!= - Is not equal to
== - Is equal to
>
- greater than
<
- less than
>=
- greater than or equal to
<=
- less than or equal to
is
- test if objects are the exact same object
is not = test if objects are not the exact same object
Parameter | Details |
---|---|
x | First item to be compared |
y | Second item to be compared |
x > y
x < y
These operators compare two types of values, they're the less than and greater than operators. For numbers this simply compares the numerical values to see which is larger:
12 > 4
# True
12 < 4
# False
1 < 4
# True
For strings they will compare lexicographically, which is similar to alphabetical order but not quite the same.
"alpha" < "beta"
# True
"gamma" > "beta"
# True
"gamma" < "OMEGA"
# False
In these comparisons, lowercase letters are considered 'greater than' uppercase, which is why "gamma" < "OMEGA"
is false. If they were all uppercase it would return the expected alphabetical ordering result:
"GAMMA" < "OMEGA"
# True
Each type defines it's calculation with the <
and >
operators differently, so you should investigate what the operators mean with a given type before using it.
x != y
This returns True
if x
and y
are not equal and otherwise returns False
.
12 != 1
# True
12 != '12'
# True
'12' != '12'
# False
x == y
This expression evaluates if x
and y
are the same value and returns the result as a boolean value. Generally both type and value need to match, so the int 12
is not the same as the string '12'
.
12 == 12
# True
12 == 1
# False
'12' == '12'
# True
'spam' == 'spam'
# True
'spam' == 'spam '
# False
'12' == 12
# False
Note that each type has to define a function that will be used to evaluate if two values are the same. For builtin types these functions behave as you'd expect, and just evaluate things based on being the same value. However custom types could define equality testing as whatever they'd like, including always returning True
or always returning False
.
You can compare multiple items with multiple comparison operators with chain comparison. For example
x > y > z
is just a short form of:
x > y and y > z
This will evaluate to True
only if both comparisons are True
.
The general form is
a OP b OP c OP d ...
Where OP
represents one of the multiple comparison operations you can use, and the letters represent arbitrary valid expressions.
Note that
0 != 1 != 0
evaluates toTrue
, even though0 != 0
isFalse
. Unlike the common mathematical notation in whichx != y != z
means thatx
,y
andz
have different values. Chaining==
operations has the natural meaning in most cases, since equality is generally transitive.
There is no theoretical limit on how many items and comparison operations you use as long you have proper syntax:
1 > -1 < 2 > 0.5 < 100 != 24
The above returns True
if each comparison returns True
. However, using convoluted chaining is not a good style. A good chaining will be "directional", not more complicated than
1 > x > -4 > y != 8
As soon as one comparison returns False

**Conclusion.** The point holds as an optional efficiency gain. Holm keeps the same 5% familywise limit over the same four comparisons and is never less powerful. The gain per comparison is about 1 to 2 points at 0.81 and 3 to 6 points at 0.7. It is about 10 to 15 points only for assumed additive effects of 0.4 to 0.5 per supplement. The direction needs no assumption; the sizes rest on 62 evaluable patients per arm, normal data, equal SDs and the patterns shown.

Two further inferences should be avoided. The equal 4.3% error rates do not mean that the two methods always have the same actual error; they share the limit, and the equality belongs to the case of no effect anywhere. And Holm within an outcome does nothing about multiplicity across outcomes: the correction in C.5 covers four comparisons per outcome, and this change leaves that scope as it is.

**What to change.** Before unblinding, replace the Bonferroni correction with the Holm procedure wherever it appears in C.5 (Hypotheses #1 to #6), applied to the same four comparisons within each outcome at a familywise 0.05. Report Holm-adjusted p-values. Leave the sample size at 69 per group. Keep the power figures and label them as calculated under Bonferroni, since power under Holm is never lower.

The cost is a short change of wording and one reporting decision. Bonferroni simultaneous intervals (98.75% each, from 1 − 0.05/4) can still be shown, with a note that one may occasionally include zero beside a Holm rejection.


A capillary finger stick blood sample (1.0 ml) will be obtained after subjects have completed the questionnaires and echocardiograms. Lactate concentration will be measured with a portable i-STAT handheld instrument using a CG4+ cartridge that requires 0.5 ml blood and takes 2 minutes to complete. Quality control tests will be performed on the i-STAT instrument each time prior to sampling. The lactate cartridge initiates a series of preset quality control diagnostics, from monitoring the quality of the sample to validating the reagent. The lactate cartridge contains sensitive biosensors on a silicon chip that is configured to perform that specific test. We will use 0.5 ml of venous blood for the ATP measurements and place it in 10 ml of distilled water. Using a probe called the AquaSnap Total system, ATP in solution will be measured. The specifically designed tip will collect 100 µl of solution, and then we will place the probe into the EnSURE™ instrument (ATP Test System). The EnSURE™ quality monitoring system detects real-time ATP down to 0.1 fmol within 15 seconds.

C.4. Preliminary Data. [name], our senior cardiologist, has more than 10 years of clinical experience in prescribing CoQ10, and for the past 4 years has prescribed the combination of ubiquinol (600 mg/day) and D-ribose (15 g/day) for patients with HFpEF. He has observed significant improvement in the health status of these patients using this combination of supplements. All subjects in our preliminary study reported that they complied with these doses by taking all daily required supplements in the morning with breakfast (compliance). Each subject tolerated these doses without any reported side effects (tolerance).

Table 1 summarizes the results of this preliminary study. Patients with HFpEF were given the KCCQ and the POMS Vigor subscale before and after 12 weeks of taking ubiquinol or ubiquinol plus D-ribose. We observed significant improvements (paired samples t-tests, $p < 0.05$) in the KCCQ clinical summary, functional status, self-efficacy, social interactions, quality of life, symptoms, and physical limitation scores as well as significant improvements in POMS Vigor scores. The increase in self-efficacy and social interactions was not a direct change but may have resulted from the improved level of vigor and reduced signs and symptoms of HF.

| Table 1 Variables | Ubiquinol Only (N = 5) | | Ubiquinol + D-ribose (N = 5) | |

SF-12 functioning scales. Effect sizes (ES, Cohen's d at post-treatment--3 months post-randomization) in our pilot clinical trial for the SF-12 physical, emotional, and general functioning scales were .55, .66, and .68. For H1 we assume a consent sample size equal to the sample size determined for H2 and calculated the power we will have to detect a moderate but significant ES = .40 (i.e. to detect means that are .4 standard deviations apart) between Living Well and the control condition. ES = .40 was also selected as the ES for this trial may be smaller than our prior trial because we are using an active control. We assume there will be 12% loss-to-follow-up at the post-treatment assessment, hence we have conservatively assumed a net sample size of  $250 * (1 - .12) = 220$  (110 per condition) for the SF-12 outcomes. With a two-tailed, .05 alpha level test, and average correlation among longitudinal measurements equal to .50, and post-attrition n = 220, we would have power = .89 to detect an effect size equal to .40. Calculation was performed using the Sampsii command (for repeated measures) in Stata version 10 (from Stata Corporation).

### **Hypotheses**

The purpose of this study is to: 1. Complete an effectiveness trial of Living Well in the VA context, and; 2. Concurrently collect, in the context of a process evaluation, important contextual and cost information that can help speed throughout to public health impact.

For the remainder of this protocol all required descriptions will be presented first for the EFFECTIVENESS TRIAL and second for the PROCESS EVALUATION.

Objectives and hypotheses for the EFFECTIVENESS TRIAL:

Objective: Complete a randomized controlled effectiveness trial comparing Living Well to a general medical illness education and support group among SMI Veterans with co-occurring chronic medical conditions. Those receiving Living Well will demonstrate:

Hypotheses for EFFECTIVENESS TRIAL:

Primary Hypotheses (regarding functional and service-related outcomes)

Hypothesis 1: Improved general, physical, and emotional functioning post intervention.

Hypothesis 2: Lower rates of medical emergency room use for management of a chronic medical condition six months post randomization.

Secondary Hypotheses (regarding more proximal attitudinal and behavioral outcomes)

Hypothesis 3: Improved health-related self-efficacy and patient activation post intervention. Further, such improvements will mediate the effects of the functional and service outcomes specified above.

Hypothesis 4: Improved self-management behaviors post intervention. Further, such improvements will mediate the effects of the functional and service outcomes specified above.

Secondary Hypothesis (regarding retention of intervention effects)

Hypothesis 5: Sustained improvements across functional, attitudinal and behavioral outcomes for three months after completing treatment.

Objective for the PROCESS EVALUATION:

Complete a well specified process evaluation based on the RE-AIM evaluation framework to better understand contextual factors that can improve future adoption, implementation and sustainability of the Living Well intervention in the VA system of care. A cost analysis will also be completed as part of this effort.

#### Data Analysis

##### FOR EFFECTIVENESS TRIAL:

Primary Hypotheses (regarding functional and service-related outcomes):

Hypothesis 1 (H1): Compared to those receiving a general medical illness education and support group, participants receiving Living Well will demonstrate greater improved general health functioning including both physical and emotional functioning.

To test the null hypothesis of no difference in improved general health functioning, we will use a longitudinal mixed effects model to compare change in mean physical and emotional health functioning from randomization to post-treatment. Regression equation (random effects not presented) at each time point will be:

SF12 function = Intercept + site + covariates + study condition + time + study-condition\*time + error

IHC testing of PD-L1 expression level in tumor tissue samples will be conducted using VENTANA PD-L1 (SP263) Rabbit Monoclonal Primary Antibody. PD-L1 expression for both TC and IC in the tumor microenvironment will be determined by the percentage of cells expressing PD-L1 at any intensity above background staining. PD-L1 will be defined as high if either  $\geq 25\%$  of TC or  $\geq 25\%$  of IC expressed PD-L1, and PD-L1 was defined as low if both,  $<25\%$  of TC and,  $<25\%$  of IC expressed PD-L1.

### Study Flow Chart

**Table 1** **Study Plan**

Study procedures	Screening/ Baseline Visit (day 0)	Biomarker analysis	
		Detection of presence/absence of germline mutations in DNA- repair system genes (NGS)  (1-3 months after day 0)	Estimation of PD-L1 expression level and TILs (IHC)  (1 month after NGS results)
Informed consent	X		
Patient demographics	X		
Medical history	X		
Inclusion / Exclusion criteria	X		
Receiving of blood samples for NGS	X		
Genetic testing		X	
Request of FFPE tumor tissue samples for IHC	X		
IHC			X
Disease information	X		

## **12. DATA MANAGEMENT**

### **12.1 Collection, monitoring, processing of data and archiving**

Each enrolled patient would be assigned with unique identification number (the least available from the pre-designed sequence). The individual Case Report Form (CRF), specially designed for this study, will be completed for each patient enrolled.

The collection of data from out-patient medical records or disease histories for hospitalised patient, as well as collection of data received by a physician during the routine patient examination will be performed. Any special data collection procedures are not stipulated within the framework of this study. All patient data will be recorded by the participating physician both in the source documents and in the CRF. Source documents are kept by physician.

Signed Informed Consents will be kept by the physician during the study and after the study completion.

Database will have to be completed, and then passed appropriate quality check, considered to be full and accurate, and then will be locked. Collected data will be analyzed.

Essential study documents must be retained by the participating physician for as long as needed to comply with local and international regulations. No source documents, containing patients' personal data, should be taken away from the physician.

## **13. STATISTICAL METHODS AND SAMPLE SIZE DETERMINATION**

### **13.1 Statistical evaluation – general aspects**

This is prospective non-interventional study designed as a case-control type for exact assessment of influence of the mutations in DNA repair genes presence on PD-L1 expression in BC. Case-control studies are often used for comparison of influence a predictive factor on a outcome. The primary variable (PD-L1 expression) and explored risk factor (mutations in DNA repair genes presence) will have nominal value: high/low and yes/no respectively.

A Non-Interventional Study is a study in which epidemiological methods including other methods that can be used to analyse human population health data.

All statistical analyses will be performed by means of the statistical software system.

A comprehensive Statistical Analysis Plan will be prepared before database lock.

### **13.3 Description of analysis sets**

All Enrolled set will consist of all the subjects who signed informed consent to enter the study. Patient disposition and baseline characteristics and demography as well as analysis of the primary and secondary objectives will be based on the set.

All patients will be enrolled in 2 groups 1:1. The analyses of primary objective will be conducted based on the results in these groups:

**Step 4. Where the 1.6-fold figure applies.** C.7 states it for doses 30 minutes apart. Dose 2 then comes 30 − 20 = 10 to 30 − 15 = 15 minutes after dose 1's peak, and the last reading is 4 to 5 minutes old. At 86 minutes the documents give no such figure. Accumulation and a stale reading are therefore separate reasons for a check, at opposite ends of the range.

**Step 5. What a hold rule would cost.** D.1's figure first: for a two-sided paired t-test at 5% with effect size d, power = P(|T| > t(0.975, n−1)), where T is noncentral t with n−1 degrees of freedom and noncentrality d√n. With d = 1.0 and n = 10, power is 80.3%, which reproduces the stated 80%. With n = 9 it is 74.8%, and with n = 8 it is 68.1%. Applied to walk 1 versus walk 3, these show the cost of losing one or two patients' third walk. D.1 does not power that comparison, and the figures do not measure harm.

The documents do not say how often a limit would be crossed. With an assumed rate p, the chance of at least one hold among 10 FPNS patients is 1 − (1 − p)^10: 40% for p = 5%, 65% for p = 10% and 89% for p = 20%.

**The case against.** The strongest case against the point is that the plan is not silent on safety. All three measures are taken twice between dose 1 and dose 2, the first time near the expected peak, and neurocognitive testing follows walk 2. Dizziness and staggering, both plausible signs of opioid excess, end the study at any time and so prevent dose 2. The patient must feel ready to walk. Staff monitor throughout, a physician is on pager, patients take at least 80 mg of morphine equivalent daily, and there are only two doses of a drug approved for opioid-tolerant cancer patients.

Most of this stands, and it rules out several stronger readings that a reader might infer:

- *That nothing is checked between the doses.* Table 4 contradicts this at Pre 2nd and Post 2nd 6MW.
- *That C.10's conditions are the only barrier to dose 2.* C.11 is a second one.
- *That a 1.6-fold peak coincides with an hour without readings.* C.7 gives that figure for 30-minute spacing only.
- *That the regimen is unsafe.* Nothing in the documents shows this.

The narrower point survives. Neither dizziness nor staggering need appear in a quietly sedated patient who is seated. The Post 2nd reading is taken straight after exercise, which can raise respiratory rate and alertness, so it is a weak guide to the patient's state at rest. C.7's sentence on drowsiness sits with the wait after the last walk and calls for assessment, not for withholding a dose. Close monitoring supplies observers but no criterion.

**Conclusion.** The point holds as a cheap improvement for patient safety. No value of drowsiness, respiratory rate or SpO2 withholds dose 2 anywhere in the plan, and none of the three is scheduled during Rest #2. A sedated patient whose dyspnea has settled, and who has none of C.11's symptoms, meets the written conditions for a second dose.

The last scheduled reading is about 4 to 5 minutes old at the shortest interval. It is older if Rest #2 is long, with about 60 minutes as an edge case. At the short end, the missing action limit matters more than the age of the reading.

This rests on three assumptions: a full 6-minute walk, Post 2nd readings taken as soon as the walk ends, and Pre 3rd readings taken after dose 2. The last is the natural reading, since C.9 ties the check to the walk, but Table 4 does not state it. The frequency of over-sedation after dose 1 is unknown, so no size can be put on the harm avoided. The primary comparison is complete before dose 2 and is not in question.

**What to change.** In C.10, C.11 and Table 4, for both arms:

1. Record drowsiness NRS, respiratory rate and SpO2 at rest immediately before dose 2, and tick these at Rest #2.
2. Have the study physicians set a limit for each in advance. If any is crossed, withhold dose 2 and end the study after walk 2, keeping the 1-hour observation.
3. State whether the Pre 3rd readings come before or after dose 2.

, the expression evaluates immediately to False
, skipping all remaining comparisons.
Note that the expression exp
in a > exp > b
will be evaluated only once, whereas in the case of
a > exp and exp > b
exp
will be computed twice if a > exp
is true.
A common pitfall is confusing the equality comparison operators is
and ==
.
a == b
compares the value of a
and b
.
a is b
will compare the identities of a
and b
.
To illustrate:
a = 'Python is fun!'
b = 'Python is fun!'
a == b # returns True
a is b # returns False
a = [1, 2, 3, 4, 5]
b = a # b references a
a == b # True
a is b # True
b = a[:] # b now references a copy of a
a == b # True
a is b # False [!!]
Basically, is
can be thought of as shorthand for id(a) == id(b)
.
Beyond this, there are quirks of the run-time environment that further complicate things. Short strings and small integers will return True
when compared with is
, due to the Python machine attempting to use less memory for identical objects.
a = 'short'
b = 'short'
c = 5
d = 5
a is b # True
c is d # True
But longer strings and larger integers will be stored separately.
a = 'not so short'
b = 'not so short'
c = 1000
d = 1000
a is b # False
c is d # False
You should use is
to test for None
:
if myvar is not None:
# not None
pass
if myvar is None:
# None
pass
A use of is
is to test for a “sentinel” (i.e. a unique object).
sentinel = object()
def myfunc(var=sentinel):
if var is sentinel:
# value wasn’t provided
pass
else:
# value was provided
pass
In order to compare the equality of custom classes, you can override ==
and !=
by defining __eq__
and __ne__
methods. You can also override __lt__
(<
), __le__
(<=
), __gt__
(>
), and __ge__
(>
). Note that you only need to override two comparison methods, and Python can handle the rest (==
is the same as not <
and not >
, etc.)
class Foo(object):
def __init__(self, item):
self.my_item = item
def __eq__(self, other):
return self.my_item == other.my_item
a = Foo(5)
b = Foo(5)
a == b # True
a != b # False
a is b # False
Note that this simple comparison assumes that other
(the object being compared to) is the same object type. Comparing to another type will throw an error:
class Bar(object):
def __init__(self, item):
self.other_item = item
def __eq__(self, other):
return self.other_item == other.other_item
def __ne__(self, other):
return self.other_item != other.other_item
c = Bar(5)
a == c # throws AttributeError: 'Foo' object has no attribute 'other_item'
Checking isinstance()
or similar will help prevent this (if desired).
In many other languages, if you run the following (Java example)
if("asgdsrf" == 0) {
//do stuff
}
... you'll get an error.
You can't just go comparing strings to integers like that. In Python, this is a perfectly legal statement - it'll just resolve to False
.
A common gotcha is the following
myVariable = "1"
if 1 == myVariable:
#do stuff
This comparison will evaluate to False
without an error, every time, potentially hiding a bug or breaking a conditional.